In the fall of 1987, I was on my way to my first day of parasitology lab when I ran into a Zahm Hall freshman who asked where I was going. When I told him, he said, “Parasitology? Is that the study of how bugs think?” I thought about explaining that psychology was a whole different field, but just kept going.
Three years after graduating with an accounting degree in 1984, I was back at Notre Dame to take some pre-med science classes in hopes of getting into medical school. And here I was, walking into a lab with one of the great American parasitologists of the 20th century, Paul Weinstein. To this day, I have difficulty explaining the excitement I felt. I knew I was in the right place with the right man.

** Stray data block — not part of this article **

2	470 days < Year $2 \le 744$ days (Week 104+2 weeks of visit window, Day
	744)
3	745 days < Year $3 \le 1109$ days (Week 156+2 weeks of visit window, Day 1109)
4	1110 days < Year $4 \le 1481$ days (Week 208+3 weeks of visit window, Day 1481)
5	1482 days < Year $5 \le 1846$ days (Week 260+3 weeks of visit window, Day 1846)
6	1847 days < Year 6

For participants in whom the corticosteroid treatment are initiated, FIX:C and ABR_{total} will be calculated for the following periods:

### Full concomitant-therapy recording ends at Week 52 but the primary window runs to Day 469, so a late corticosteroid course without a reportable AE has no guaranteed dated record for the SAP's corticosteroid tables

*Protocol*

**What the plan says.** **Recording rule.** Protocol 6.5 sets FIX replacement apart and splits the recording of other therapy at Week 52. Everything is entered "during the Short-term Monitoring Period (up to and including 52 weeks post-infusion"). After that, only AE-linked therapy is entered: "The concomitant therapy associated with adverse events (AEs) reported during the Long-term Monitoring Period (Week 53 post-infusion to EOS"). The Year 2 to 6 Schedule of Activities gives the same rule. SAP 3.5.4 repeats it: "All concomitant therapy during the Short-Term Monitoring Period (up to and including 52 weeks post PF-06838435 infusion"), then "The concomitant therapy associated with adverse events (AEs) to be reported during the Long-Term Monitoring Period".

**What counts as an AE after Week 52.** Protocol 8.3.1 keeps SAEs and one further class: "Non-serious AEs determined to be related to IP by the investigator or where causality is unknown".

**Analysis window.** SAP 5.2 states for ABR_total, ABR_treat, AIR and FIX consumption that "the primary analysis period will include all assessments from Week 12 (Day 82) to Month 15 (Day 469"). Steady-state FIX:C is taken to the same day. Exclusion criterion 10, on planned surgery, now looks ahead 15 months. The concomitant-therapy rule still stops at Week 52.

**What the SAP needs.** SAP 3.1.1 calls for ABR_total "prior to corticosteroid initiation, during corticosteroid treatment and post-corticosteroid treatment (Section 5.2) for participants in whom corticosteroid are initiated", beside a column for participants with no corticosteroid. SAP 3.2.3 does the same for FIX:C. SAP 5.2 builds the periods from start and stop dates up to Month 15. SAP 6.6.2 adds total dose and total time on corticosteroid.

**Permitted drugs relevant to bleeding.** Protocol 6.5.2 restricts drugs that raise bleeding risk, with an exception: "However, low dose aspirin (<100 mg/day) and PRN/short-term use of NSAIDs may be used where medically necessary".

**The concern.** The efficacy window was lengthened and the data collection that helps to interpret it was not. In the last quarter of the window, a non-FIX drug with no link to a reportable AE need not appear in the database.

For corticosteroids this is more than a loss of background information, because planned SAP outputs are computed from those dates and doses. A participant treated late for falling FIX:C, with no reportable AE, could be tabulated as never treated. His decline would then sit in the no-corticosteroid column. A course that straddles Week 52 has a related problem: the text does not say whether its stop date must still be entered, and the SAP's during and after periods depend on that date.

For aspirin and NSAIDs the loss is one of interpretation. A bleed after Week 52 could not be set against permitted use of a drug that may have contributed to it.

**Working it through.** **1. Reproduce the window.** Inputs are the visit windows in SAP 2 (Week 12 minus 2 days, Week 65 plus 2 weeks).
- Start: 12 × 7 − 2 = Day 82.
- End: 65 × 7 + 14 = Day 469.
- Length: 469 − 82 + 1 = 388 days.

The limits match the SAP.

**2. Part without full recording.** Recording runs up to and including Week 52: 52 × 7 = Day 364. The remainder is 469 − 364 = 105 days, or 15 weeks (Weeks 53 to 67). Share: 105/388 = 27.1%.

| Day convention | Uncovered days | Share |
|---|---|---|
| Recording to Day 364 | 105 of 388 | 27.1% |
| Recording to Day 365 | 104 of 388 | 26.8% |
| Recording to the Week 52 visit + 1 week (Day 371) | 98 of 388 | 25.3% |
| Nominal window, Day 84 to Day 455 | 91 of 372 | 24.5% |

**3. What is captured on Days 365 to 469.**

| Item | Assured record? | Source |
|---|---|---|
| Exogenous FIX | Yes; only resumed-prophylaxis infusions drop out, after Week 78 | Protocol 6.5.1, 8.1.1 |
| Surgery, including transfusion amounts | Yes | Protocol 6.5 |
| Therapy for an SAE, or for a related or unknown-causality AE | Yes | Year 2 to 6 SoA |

I had traveled to Ecuador, a small country on South America’s mountainous west coast, after my undergraduate studies to work in a family development project for two years. Parasitic infections were common among the kids there. Mesmerized by the details of head lice under a microscope and seeing kids with bellies full of worms or protozoa, I found a new passion in medicine, specifically the treatment of parasitic illness.
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